Despite the marked differences in the phenotypes displayed in vitro by Ppt1−/− glia (this study) and Cln3−/− glia [35], a consistent feature is that astrocytes and microglia deficient in either gene exert a negative influence of upon neuronal morphology and survival. The relative contributions of either Cln3−/− astrocytes or microglia to these processes are yet to be defined, as are the underlying mechanisms, but the current study has provided the first insights into the negative influence of glia in CLN1 disease. Our data reveals that this adverse impact varies between cell types, with Ppt1−/− astrocytes only exerting a moderate influence on neuronal morphology (Fig. 8), whereas Ppt1−/− microglia are capable of inducing the death of neurons (Fig. 9), especially if these neurons are themselves Ppt1 deficient. These differences likely reflect how each of these cell-types are compromised by Ppt1 deficiency, and it will be important to investigate these mechanisms by transcriptional profiling. Whatever the underlying mechanisms may be, this adverse influence appeared to be exacerbated when both Ppt1−/− astrocytes and Ppt1−/− microglia were present (Fig. 11). This is consistent with recent data suggesting that under certain conditions microglia may prime astrocytes to become neurotoxic [25]. However, the specific factors implicated in this priming mechanism were not all upregulated by Ppt1−/− microglia, and it may be that different mechanisms operate in CLN1 disease. However, data from our co-cultures of Ppt1−/− astrocytes and Ppt1−/− microglia together (without any neurons present) suggest that these mutant astrocytes appear to drive these Ppt1−/− microglia to become further activated (Fig. 10). Indeed, it seems plausible that the toxic effect of Ppt1−/− microglia (Fig. 9) may be exacerbated by the consequence of impaired Ppt1−/− astrocyte function and/or survival to create conditions that promote neuron loss, perhaps via the increased release of IL-1β from microglia (Additional file 1: Figure S1), but this awaits experimental verification. Previous data had suggested astrocyte activation was beneficial in this disorder (Macauley et al., 2011), since disease progression was accelerated in GFAP−/−/Vimentin−/−/Ppt1−/− mice in which glial activation is genetically suppressed. This is in marked contrast to data from our co-culture systems that suggest a negative influence of Ppt1−/− astrocytes upon neuron health (Figs. 8, 11), and it will be essential to validate these effects in vivo.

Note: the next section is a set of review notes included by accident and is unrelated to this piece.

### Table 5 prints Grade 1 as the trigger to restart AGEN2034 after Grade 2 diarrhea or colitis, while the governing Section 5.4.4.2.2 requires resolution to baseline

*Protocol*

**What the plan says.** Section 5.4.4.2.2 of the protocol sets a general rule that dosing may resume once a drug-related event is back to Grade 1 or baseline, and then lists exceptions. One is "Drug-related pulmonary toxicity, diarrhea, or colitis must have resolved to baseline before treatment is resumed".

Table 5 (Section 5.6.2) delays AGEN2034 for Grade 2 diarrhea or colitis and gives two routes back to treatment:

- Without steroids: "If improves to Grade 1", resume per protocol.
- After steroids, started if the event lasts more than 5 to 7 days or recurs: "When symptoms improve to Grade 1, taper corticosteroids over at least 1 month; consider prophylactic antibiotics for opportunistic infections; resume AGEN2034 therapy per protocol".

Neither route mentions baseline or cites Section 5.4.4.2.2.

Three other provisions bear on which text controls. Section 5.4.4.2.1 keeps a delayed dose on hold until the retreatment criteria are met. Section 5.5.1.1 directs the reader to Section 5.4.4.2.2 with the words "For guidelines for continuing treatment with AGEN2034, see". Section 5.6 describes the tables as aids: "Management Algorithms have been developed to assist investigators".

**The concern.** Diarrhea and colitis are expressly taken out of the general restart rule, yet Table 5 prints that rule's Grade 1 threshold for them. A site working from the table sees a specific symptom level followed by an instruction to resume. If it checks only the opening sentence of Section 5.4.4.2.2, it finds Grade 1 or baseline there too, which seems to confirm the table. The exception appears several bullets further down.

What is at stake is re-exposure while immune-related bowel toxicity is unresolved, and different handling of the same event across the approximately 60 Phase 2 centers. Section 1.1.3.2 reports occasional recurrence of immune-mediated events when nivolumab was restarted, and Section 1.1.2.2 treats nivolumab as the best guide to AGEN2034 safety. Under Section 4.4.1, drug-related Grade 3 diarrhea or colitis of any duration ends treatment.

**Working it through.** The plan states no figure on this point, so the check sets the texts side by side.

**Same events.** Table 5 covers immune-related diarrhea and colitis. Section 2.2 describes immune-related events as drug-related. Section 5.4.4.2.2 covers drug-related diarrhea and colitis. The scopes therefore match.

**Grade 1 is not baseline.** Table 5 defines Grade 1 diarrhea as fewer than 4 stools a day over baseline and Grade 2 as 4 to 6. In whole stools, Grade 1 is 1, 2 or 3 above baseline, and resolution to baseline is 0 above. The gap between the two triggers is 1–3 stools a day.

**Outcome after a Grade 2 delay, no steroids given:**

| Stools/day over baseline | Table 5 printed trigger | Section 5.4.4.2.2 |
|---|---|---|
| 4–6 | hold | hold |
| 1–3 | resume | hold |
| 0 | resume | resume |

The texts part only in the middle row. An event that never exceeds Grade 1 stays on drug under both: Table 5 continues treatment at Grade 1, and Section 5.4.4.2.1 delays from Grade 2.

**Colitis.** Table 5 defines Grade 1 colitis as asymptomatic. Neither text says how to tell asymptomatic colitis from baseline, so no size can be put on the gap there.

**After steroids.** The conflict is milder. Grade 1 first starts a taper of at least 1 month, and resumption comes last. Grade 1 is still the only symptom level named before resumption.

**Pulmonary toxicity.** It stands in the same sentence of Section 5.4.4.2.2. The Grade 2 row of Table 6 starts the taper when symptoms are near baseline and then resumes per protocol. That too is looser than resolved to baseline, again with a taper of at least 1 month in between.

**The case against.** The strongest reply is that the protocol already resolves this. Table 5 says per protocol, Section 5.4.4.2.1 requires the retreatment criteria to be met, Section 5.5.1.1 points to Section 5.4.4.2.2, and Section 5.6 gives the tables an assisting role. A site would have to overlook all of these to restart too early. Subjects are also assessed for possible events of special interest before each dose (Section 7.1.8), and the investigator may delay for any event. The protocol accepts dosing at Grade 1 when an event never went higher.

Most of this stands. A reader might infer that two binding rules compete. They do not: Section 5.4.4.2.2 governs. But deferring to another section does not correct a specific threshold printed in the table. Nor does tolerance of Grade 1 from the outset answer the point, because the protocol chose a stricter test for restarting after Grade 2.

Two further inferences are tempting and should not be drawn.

In order to address such issues, we are already generating mice in which Ppt1 can be inactivated in a cell type-specific manner. Such approaches would normally be complicated by the release of Ppt1 enzyme from genetically unmodified cells to cross correct the cell type in which Ppt1 has been inactivated. However, the generation of mice expressing a biologically active membrane tethered Ppt1 enzyme that is not secreted [42] provides important proof of principle for this strategy, which will be employed in our future studies. Nevertheless, this in vitro study has provided novel evidence for a greater extent of dysfunction in Ppt1−/− glial cells than was previously anticipated and highlights the need for targeting glial cells in developing therapies for CLN1 disease. Gene therapy using newer generations of adeno-associated viruses has shown increasing efficacy, especially if these are targeted simultaneous to the brain and spinal cord [43]. These vectors predominantly transduce neurons, and these would secret Ppt1 enzyme to cross correct Ppt1 deficient glia within the CNS and correct their defects [10, 15, 45]. Regardless of such cross-correction, the administration of anti-inflammatory compounds to Ppt1−/− mice provides additional benefit above gene therapy alone [28], and greater therapeutic efficacy may yet be provided by testing other drugs of this type. In a clinical setting, such neuroimmunomodulatory or anti-inflammatory approaches may be of use either before gene therapy can be administered or as an adjunct to gene therapy.